Why Factors Premiums Should Persist – ValueWalk Premium
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Why Factors Premiums Should Persist

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Factors Premiums

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This article originally appeared on ETF.COM here.

There are two big, ongoing debates relative to index (or, more broadly, passive) investing. The first is whether active or passive (which I define as neither market timing nor individual security selection) management is the winner’s game (the one most likely to allow you to achieve your goals). The overwhelming evidence, as presented in my book, “The Incredible Shrinking Alpha,” shows that passive investing is the prudent choice.

The other debate that rages on is if a total-market approach (with John Bogle often seen as the standard-bearer) is “best,” or whether “titling” a portfolio to well-documented factors is likely to produce higher returns, and perhaps higher risk-adjusted returns.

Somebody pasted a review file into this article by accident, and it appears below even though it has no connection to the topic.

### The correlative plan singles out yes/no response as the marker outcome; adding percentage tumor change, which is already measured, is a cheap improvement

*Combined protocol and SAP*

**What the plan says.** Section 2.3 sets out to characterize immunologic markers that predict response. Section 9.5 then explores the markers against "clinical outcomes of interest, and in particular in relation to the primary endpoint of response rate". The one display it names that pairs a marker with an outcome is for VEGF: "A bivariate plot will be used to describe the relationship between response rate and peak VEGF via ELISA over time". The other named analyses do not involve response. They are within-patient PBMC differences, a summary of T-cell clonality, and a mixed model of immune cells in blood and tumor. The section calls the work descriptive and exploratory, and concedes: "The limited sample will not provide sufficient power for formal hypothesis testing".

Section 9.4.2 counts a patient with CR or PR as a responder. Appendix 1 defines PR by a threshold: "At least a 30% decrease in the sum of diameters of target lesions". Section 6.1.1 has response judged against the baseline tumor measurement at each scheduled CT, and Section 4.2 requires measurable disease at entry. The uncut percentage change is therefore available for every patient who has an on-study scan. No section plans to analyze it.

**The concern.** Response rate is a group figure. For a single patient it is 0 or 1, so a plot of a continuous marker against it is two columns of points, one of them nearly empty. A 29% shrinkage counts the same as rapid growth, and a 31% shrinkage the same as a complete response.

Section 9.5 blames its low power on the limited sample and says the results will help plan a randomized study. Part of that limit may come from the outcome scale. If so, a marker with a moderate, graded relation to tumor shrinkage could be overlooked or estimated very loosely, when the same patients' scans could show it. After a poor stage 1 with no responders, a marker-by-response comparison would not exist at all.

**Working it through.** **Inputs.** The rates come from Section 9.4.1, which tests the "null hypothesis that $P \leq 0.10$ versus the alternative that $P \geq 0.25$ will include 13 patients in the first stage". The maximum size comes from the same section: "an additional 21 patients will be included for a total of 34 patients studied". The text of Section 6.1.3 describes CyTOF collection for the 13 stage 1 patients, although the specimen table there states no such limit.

During discussion about this second issue, perhaps the most-asked question I hear goes something like this: We know the historical evidence shows premiums for these factors, but how can you be confident that factor premiums will persist after research about them is published and everyone knows about them? After all, we are all familiar with the phrase “past performance does not guarantee future results.” I thought it worth sharing my answer.

Argument for persistence

The first thing I point out is that we live in a world of uncertainty. There is simply no way to know for certain whether a factor premium will persist in the future; that goes for all factors, including market beta.

A good example demonstrating this point is that, using data from Dimensional Fund Advisors, from 1969 through 2008, the Fama-French U.S. large-cap growth index ex-utilities returned 7.8% and underperformed long-term (20-year) Treasury bonds, which returned 9.0%. That’s a 40-year period in which investors took all the risks of stocks in this asset class (which today constitutes about 50% of the U.S. market’s total capitalization, down from about 70% at the end of 1999) but still underperformed long-term U.S. Treasuries.

Given that any strategy of investing in risky assets can fail to deliver a risk premium, no matter how long the horizon, we must make decisions in the face of uncertainty, recognizing that the best we can do is to put the odds in our favor. That raises another question: How can we best put the odds in our favor?

Read the full article here by Larry Swedroe, Advisor Perspectives


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